Just caught something about Stephen Gough on the BBC website. Stephen Gough, aka the 'Naked Rambler', came to public notice in 2003 when he attempted to walk naked (well, with walking boots and a rucksack) from Land's End to John O'Groats in the UK. The reason was apparently something to do with things happening in his personal life. Since then he's spent more than six years in prison for repeated 'breaches of the peace'. And he's just been re-arrested in Fife for a 'breach of the peace', a few days after being released from prison for public nudity.
This whole episode raises a bunch of questions in my mind about attitudes to public nudity and why we seriously want, as a society, to police it in the way we do.
There's an interview with him, and with his lawyer, on the BBC website. In it, Gough makes a serious point about tolerance and freedom. It's far from being a comprehensive argument, but then he only gets about 60 seconds. I think it's a point of view that can be applied in all kinds of circumstances, from international politics to interpersonal relationships. I've tidied up the hesitations, false starts, ummms and aaahs, and what he says is this:
The point is that underneath it all, we believe, in this country, in tolerance and freedom. And you can't have freedom unless you've got tolerance [...] It isn't tolerance if you can accept something easily. You've got to open your mind further. And through tolerating things that you have difficulty with, you find, actually, that your mind becomes more open and actually you become more free too. So it's a two way process.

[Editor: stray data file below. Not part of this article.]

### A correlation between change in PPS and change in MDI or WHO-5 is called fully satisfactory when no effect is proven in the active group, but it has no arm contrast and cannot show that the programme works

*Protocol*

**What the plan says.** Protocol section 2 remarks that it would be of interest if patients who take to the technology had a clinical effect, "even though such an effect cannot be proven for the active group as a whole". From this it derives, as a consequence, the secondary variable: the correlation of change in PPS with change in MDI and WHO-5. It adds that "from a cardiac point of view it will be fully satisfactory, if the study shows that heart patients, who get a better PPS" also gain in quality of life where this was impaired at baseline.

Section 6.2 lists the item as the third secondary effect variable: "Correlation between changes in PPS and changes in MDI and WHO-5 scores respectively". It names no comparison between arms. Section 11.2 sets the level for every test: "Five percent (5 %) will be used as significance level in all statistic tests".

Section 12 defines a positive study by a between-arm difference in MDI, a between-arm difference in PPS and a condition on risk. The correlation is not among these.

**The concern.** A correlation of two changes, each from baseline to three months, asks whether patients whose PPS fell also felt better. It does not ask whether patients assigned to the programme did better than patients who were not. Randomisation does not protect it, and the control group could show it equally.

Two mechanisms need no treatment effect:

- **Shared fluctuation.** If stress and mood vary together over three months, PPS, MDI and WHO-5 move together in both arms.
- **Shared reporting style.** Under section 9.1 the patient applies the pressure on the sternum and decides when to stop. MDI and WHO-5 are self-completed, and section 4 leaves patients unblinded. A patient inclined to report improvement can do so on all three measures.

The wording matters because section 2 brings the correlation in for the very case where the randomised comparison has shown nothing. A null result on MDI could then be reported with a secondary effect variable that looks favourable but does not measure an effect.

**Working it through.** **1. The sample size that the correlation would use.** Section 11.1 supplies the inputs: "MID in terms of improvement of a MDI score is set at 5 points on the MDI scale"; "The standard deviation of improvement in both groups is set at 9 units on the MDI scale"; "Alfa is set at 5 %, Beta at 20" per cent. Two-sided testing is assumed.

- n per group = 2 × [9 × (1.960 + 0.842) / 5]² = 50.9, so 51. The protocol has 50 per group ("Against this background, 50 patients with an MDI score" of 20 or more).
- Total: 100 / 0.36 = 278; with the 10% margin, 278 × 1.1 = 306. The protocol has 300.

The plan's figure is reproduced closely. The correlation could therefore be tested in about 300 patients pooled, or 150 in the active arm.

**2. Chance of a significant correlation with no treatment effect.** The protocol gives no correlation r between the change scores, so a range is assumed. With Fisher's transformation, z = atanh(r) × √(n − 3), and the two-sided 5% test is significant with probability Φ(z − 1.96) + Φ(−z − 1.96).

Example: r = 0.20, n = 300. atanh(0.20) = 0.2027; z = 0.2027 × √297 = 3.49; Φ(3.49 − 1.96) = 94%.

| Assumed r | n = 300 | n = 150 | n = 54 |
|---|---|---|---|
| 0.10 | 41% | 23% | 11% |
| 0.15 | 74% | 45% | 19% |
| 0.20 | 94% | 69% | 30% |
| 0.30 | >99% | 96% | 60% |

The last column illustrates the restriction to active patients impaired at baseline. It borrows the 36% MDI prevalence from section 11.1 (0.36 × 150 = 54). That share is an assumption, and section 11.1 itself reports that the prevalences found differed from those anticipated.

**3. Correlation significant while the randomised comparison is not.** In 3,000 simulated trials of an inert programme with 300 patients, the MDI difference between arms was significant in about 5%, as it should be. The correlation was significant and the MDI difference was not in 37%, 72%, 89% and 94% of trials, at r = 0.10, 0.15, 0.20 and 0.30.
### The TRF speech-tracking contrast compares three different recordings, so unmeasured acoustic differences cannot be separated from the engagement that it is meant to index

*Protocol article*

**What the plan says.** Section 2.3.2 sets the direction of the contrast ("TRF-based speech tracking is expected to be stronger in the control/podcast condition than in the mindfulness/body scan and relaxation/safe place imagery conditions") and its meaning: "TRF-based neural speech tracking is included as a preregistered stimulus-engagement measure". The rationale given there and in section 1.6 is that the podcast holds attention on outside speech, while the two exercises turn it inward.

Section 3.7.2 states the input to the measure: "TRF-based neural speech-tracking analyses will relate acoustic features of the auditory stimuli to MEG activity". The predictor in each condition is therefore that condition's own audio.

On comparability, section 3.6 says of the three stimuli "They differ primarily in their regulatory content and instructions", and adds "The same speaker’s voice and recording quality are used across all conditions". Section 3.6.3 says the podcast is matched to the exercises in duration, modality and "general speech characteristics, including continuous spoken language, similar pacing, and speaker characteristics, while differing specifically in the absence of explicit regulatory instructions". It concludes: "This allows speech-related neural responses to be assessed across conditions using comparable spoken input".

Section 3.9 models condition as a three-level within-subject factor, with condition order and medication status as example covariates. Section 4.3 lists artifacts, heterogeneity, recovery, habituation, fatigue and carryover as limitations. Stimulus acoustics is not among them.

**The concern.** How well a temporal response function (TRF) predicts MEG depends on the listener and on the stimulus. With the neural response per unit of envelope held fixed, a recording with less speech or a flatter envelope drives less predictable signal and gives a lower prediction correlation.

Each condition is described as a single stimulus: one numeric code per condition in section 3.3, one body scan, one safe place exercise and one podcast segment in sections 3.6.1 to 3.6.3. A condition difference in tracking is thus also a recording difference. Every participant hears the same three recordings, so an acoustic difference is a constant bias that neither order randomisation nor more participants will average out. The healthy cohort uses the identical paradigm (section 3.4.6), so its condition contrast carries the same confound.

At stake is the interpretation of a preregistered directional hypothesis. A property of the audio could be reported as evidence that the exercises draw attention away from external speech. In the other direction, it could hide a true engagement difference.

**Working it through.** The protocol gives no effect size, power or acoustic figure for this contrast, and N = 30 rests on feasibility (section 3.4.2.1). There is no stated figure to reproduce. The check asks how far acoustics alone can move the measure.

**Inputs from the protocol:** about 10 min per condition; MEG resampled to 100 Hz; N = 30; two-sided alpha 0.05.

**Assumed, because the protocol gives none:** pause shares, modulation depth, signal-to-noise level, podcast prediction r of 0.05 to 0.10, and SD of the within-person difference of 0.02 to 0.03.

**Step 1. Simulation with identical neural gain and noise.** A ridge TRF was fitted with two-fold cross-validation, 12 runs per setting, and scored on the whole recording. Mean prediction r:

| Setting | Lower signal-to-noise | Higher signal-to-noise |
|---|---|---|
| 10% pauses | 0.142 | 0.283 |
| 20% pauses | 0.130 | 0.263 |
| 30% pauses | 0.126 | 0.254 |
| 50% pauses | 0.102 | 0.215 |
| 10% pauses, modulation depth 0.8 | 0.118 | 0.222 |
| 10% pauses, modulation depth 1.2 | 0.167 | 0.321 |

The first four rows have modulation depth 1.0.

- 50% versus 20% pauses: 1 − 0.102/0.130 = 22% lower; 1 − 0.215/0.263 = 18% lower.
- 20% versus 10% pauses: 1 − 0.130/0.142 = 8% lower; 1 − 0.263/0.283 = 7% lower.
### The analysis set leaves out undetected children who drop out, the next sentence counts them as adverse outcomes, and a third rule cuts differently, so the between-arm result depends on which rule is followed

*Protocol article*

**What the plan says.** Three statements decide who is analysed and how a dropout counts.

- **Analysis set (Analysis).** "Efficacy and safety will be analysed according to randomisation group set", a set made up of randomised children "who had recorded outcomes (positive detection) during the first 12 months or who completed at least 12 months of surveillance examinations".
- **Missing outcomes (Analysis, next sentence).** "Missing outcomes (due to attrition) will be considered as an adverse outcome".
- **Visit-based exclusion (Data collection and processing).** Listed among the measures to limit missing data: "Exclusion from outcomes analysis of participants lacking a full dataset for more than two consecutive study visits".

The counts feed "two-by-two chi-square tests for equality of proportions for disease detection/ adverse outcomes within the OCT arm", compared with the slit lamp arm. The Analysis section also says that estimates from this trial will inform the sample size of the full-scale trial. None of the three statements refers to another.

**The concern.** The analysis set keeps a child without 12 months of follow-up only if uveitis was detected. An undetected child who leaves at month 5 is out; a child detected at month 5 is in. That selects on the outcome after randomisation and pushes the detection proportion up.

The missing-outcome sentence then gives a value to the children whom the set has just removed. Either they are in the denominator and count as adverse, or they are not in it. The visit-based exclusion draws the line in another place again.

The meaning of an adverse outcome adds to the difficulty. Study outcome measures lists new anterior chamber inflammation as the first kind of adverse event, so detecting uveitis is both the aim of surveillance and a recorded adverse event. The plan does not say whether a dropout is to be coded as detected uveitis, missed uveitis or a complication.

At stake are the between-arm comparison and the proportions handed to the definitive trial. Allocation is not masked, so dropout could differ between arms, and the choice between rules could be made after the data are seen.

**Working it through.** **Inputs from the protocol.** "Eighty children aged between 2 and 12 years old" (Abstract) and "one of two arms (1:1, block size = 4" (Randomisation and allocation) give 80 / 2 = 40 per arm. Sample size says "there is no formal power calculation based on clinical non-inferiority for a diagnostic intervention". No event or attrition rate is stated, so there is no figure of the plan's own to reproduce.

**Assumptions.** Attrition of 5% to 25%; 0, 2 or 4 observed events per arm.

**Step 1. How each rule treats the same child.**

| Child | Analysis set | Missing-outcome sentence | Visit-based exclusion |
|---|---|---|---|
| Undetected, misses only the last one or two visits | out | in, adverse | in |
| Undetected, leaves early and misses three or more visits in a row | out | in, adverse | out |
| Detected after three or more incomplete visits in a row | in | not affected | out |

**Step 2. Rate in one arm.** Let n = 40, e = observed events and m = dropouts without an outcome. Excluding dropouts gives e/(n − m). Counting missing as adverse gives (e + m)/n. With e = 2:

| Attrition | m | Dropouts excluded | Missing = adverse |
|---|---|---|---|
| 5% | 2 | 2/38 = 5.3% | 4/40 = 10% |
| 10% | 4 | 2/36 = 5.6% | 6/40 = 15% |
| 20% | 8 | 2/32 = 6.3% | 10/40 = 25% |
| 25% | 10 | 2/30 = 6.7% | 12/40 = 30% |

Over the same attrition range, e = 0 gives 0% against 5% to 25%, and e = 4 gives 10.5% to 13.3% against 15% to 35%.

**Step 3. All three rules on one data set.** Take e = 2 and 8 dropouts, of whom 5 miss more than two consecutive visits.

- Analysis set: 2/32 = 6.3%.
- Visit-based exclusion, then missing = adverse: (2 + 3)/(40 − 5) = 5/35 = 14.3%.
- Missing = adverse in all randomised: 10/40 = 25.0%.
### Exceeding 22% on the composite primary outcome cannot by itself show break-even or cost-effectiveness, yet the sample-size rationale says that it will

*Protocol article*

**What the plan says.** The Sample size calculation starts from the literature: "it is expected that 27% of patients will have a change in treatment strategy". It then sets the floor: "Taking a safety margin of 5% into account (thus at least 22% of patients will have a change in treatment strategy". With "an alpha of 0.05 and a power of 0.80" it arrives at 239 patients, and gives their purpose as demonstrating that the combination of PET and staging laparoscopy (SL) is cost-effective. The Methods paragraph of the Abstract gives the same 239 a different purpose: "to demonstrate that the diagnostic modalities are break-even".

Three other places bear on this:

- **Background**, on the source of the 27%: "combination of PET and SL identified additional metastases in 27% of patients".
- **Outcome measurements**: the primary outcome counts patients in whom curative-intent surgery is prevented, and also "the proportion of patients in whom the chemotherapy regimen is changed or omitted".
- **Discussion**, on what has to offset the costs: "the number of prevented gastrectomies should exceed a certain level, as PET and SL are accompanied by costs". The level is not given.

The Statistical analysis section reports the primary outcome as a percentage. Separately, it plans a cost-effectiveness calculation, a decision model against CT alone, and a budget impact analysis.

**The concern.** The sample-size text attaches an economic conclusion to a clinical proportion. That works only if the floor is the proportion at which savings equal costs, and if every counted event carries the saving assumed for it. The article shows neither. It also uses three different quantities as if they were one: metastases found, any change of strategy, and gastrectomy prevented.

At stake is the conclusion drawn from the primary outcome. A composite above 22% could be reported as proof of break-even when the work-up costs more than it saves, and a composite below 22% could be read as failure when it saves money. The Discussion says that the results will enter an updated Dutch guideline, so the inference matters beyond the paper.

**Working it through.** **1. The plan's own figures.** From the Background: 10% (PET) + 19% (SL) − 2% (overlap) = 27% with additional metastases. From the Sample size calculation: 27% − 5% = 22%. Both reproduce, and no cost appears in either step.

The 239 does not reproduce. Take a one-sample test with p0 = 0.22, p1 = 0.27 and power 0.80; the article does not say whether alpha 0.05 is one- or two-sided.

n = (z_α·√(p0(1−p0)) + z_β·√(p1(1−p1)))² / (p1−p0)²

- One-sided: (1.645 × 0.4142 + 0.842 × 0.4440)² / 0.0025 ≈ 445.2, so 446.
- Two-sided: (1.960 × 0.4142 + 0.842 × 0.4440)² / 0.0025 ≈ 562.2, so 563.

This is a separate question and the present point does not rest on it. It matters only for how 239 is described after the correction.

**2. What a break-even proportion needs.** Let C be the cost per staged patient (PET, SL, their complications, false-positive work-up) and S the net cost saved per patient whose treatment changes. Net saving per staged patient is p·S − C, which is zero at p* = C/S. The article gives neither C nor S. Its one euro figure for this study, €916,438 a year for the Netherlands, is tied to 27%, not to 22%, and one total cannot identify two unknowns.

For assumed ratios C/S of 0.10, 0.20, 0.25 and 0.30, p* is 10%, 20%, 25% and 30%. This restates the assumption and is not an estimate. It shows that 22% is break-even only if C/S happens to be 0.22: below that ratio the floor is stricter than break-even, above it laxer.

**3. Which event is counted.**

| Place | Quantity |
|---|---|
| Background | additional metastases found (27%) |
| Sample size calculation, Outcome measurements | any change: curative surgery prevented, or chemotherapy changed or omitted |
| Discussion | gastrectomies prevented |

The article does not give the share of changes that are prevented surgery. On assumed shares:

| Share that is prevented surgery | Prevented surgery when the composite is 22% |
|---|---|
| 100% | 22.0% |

Hear the whole interview (it's only 4 minutes 16 seconds) on the BBC website. If it interests you, there's also a news item on the arrest that includes trackbacks to previous news items about him.
While writing the above I remembered something I once read, though can't lay my hands on the book at the moment. In 1935, the Prison Commission decided to open a new 'Borstal' for young offenders, North Sea Camp, near Boston, Lincolnshire, UK. The population of the new institution was taken from around the system and gathered at the existing institution at Stafford. Staff and inmates then marched from Stafford to the new site, staying overnight in local community centres, farmer's fields, etc., led by one W W Llewellin as the new institution's governor. My memory of what I read says Llewellin had inherited early-20th century views on the benefits of exercise and fresh air, and that every morning on the march, all staff and inmates - all, of course, male - were expected to run around the campsite, naked, as part of a health and fitness regime. And no one thought that was exceptional or unusual. I stand to be corrected on this and I know early 20-century morals on nudity were complex, to say the least. But if I'm right, how and why have attitudes changed so much in the course of just a couple of generations?